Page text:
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BioMed Research International
Volume 2013 (2013), Article ID 536814, 6 pages
Research Article

Coating with Autologous Plasma Improves Biocompatibility of Mesh Grafts In Vitro: Development Stage of a Surgical Innovation

1Department of Urology, Lukas Hospital, Preußenstraße 84, 41464 Neuss, Germany
2West German Cancer Center (WTZ), University of Essen, Essen, Germany
3German Centre for Assessment and Evaluation of Innovative Techniques in Medicine (DZITM), Germany
4Department of Surgery, Lukas Hospital, Neuss, Germany
5German Centre for Implant-Pathology, Düren, Germany
6Department of Experimental Surgery, University of Szeged, Hungary

Received 16 June 2013; Accepted 15 August 2013

Academic Editor: Thorsten Ecke

Copyright © 2013 Holger Gerullis et al. This is an open access article distributed under the Creative Commons Attribution License, which permits unrestricted use, distribution, and reproduction in any medium, provided the original work is properly cited.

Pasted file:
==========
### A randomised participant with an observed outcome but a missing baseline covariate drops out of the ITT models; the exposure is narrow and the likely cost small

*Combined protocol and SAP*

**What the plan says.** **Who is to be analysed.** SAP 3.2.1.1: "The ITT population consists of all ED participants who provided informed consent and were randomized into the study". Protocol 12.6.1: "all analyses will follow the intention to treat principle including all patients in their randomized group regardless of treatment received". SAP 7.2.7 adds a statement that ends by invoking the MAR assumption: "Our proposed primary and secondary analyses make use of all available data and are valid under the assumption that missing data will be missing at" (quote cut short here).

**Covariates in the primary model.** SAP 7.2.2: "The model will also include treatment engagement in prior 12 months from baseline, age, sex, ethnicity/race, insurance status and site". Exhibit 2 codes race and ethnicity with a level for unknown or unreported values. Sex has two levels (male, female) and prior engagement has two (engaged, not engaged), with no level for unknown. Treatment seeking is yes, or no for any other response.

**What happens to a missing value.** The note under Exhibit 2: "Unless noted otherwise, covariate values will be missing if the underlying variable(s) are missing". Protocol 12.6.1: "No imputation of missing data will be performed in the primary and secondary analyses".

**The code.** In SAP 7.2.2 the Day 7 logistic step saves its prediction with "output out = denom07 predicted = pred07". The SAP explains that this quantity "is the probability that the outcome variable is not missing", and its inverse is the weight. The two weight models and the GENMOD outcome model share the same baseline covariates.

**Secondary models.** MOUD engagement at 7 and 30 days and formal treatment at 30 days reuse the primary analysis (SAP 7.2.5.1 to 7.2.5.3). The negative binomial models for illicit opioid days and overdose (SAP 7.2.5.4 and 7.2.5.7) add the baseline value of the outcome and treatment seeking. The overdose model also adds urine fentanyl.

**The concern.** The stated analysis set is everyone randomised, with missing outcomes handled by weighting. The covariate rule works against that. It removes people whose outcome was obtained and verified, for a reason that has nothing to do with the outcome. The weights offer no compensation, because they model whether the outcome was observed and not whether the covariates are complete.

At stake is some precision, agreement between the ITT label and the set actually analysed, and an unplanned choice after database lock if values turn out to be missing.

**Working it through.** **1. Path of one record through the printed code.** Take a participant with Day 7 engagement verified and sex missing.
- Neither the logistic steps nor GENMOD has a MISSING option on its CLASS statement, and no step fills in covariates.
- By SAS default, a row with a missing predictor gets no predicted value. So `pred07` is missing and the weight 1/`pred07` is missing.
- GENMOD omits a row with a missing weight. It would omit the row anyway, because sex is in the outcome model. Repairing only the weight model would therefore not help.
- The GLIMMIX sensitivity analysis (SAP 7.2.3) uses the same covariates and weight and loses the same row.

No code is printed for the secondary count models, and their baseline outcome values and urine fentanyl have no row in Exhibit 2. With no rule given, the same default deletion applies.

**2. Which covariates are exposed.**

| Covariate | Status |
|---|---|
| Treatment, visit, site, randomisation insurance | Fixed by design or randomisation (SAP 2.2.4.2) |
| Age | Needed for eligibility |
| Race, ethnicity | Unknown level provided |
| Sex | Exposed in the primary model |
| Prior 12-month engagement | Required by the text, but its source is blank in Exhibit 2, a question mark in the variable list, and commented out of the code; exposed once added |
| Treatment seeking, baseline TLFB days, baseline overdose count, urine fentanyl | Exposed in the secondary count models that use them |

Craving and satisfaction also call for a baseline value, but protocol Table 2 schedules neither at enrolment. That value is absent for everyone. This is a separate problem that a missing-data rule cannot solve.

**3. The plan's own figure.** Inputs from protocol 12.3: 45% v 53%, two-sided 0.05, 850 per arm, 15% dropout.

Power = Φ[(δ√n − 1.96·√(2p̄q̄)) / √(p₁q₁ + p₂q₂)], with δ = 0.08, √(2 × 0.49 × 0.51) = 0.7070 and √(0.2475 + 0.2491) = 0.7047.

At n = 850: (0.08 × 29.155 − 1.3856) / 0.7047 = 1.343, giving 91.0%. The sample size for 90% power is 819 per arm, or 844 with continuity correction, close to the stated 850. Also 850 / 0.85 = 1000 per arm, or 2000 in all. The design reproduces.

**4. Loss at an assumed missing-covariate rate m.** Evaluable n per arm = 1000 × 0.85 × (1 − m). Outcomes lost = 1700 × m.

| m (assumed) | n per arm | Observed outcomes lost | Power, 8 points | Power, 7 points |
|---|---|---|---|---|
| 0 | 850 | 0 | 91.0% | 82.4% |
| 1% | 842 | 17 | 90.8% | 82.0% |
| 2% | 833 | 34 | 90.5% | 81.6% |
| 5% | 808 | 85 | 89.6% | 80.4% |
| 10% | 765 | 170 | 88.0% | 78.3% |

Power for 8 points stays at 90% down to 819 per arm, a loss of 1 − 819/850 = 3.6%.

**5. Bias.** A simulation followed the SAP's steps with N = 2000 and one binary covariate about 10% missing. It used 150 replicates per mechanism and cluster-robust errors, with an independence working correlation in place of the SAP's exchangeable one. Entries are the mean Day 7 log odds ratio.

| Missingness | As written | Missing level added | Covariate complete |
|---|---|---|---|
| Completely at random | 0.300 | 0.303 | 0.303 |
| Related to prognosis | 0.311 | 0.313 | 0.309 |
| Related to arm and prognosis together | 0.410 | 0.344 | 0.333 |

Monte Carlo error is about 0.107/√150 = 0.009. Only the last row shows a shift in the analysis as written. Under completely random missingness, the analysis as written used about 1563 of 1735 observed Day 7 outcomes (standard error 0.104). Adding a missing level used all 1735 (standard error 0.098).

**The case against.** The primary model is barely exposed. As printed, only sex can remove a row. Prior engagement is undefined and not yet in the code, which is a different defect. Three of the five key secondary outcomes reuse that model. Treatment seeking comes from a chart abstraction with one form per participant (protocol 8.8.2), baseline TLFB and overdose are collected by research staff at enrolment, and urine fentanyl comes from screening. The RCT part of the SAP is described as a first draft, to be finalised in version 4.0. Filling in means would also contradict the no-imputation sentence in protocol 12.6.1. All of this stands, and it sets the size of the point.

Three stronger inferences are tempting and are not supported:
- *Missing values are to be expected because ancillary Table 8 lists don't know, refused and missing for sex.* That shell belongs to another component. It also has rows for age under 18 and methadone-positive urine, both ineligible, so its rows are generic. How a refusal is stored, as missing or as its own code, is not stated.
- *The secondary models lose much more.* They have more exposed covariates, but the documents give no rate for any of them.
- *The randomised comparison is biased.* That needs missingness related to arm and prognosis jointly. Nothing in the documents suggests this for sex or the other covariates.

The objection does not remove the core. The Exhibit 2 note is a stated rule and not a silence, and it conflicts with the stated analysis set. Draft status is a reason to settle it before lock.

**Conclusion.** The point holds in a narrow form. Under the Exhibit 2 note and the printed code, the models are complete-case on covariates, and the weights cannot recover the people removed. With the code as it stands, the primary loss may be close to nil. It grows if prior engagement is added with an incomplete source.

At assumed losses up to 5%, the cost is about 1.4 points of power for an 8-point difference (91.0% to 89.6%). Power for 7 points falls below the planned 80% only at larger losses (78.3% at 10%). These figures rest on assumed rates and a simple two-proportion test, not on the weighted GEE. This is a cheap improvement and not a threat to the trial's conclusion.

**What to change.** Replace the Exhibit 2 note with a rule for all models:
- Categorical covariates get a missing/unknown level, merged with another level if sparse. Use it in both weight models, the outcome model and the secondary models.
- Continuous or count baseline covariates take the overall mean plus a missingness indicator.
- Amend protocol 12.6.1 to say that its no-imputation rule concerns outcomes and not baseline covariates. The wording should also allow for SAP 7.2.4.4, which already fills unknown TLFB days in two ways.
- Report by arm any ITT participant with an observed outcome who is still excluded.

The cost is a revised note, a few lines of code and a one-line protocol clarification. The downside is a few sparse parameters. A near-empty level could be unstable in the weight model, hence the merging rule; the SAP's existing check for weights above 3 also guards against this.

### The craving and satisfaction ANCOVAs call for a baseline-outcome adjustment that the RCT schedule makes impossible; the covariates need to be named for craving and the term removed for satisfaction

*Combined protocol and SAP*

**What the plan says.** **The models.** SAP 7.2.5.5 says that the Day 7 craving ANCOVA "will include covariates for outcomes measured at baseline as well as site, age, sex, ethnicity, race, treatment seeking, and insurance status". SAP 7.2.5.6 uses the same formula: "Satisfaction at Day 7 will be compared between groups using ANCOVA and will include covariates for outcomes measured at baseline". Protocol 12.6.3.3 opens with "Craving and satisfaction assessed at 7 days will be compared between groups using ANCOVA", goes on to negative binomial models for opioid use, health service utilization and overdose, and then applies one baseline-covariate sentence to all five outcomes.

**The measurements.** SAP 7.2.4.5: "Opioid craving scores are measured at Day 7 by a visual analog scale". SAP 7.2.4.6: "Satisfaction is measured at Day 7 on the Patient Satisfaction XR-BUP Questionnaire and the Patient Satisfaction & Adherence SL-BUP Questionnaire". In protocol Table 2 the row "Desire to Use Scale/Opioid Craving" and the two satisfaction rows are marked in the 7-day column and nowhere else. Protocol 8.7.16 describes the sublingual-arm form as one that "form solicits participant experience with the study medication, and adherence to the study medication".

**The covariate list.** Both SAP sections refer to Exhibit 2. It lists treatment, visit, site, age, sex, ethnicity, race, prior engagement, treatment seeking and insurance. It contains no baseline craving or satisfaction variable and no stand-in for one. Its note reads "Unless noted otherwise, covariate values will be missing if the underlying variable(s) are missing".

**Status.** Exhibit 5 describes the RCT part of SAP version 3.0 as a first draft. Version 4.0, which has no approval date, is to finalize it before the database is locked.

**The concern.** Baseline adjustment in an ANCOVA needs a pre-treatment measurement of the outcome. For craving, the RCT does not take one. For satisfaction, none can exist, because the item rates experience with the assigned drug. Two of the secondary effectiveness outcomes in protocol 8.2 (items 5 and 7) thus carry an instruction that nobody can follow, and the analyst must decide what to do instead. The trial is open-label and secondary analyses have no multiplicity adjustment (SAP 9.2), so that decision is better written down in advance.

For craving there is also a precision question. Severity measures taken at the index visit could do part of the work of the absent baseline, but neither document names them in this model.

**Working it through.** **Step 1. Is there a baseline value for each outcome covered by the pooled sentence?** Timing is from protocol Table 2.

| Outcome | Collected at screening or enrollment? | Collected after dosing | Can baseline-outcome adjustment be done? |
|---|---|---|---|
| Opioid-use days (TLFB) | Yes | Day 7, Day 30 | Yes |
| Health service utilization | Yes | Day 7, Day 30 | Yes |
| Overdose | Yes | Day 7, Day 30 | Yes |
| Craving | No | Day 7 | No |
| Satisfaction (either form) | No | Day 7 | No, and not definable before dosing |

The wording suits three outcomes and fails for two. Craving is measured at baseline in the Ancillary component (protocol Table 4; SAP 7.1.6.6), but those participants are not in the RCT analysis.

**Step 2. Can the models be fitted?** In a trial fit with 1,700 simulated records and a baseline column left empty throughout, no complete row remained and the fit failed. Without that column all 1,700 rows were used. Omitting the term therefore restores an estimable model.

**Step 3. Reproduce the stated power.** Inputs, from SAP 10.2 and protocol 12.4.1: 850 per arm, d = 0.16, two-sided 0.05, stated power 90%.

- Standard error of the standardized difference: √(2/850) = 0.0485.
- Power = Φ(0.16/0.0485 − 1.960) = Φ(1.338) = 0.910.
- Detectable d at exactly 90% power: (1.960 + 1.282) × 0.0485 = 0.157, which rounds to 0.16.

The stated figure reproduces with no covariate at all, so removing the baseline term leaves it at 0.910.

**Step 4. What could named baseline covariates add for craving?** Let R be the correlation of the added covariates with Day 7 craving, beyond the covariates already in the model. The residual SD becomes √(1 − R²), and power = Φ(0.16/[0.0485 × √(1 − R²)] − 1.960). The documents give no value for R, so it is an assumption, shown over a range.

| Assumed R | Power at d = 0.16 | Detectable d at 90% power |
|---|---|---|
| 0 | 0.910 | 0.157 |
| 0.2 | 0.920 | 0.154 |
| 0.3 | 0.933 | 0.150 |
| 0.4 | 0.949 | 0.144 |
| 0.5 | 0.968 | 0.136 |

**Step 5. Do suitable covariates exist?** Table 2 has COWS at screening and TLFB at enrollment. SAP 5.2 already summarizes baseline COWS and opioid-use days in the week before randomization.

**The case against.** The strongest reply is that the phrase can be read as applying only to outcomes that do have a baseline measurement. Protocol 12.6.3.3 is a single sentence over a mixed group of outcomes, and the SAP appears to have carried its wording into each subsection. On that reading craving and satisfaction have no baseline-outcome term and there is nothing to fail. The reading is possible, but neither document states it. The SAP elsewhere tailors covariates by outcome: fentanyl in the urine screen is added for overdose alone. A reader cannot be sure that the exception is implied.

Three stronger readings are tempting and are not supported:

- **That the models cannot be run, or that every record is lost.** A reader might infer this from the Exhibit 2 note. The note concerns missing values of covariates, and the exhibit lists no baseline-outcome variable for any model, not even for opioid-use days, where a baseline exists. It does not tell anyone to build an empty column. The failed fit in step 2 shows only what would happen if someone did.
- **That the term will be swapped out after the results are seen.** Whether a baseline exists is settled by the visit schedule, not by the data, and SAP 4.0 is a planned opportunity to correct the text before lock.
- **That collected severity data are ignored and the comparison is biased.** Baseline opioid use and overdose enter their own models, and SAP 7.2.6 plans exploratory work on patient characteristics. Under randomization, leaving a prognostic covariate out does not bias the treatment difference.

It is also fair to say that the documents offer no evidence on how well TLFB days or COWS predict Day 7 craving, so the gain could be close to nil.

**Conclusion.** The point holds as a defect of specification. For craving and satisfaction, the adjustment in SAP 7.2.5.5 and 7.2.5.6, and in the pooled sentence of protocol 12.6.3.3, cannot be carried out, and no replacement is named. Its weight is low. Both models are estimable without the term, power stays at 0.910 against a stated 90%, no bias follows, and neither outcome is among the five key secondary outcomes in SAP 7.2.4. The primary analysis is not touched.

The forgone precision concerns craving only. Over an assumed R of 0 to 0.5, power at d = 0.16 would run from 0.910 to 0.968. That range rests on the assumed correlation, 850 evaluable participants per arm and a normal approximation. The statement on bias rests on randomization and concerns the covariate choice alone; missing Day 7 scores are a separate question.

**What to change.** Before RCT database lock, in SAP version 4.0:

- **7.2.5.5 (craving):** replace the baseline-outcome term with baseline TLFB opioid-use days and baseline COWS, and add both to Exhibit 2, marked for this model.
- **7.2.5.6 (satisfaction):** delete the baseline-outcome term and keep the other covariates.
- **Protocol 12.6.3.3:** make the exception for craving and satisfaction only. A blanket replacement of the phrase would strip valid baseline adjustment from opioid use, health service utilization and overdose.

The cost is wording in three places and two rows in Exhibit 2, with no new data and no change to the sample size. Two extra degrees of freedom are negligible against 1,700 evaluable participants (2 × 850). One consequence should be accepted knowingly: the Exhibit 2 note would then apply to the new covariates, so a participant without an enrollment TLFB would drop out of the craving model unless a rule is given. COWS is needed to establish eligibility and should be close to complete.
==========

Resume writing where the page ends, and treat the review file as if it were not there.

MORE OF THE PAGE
Purpose. To investigate mesh coating modalities with autologous blood components in a recently developed in vitro test system for biocompatibility assessment of alloplastic materials. Materials and Methods. Seven different mesh types, currently used in various indications, were randomly investigated. Meshes were coated prior to cultivation with autologous peripheral blood mononuclear cells (PBMCs), platelets, and blood plasma. Pretreated meshes were incubated over 6 weeks in a minced tissue assay, representative for fibroblasts, muscle cells, and endothelial cells originating from 10 different patients. Adherence of those tissues on the meshes was microscopically investigated and semiquantitatively assessed using a previously described scoring system. Results. Coating with peripheral blood mononuclear cells did not affect the adherence score, whereas coating with platelets and blood plasma increased the score suggesting improved biocompatibility in vitro. The previous ranking of native meshes remained consistent after coating. Conclusion. Plasma coating of meshes improves their biocompatibility score in a novel in vitro test system.